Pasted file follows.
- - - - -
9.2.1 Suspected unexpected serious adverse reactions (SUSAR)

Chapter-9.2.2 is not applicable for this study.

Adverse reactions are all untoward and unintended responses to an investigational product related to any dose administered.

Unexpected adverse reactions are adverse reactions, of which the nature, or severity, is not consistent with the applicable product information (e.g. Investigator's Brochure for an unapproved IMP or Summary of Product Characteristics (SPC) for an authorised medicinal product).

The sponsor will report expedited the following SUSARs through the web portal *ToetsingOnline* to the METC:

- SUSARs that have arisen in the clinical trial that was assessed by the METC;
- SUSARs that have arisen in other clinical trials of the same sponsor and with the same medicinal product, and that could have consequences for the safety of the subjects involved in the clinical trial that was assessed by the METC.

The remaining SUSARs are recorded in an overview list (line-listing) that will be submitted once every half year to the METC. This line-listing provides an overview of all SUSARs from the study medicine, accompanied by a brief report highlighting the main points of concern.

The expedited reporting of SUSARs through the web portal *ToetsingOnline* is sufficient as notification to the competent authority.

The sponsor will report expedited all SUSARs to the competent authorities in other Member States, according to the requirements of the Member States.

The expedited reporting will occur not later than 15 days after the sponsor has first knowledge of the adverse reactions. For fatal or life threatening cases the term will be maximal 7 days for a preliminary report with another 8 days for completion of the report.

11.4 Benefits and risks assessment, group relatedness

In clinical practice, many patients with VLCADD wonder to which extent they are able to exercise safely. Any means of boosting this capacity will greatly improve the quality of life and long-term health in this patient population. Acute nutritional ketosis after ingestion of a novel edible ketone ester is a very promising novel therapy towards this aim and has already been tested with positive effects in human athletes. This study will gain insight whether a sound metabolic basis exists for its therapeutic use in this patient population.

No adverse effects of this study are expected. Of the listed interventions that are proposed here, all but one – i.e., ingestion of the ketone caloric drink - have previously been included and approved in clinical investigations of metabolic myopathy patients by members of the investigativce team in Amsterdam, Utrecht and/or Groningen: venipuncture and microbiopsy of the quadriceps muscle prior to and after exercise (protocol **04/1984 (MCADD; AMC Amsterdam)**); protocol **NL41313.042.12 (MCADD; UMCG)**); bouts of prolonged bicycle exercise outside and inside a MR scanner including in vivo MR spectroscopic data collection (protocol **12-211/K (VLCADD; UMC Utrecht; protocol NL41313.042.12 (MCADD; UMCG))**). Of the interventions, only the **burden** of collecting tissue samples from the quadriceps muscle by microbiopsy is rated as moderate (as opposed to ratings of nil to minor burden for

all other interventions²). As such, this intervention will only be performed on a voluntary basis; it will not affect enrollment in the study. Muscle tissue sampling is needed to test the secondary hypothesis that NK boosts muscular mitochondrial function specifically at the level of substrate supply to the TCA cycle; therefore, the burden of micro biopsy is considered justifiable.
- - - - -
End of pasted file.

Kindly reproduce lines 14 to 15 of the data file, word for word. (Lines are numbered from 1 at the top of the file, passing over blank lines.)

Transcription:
No adverse effects of this study are expected. Of the listed interventions that are proposed here, all but one – i.e., ingestion of the ketone caloric drink - have previously been included and approved in clinical investigations of metabolic myopathy patients by members of the investigativce team in Amsterdam, Utrecht and/or Groningen: venipuncture and microbiopsy of the quadriceps muscle prior to and after exercise (protocol **04/1984 (MCADD; AMC Amsterdam)**); protocol **NL41313.042.12 (MCADD; UMCG)**); bouts of prolonged bicycle exercise outside and inside a MR scanner including in vivo MR spectroscopic data collection (protocol **12-211/K (VLCADD; UMC Utrecht; protocol NL41313.042.12 (MCADD; UMCG))**). Of the interventions, only the **burden** of collecting tissue samples from the quadriceps muscle by microbiopsy is rated as moderate (as opposed to ratings of nil to minor burden for

all other interventions²). As such, this intervention will only be performed on a voluntary basis; it will not affect enrollment in the study. Muscle tissue sampling is needed to test the secondary hypothesis that NK boosts muscular mitochondrial function specifically at the level of substrate supply to the TCA cycle; therefore, the burden of micro biopsy is considered justifiable.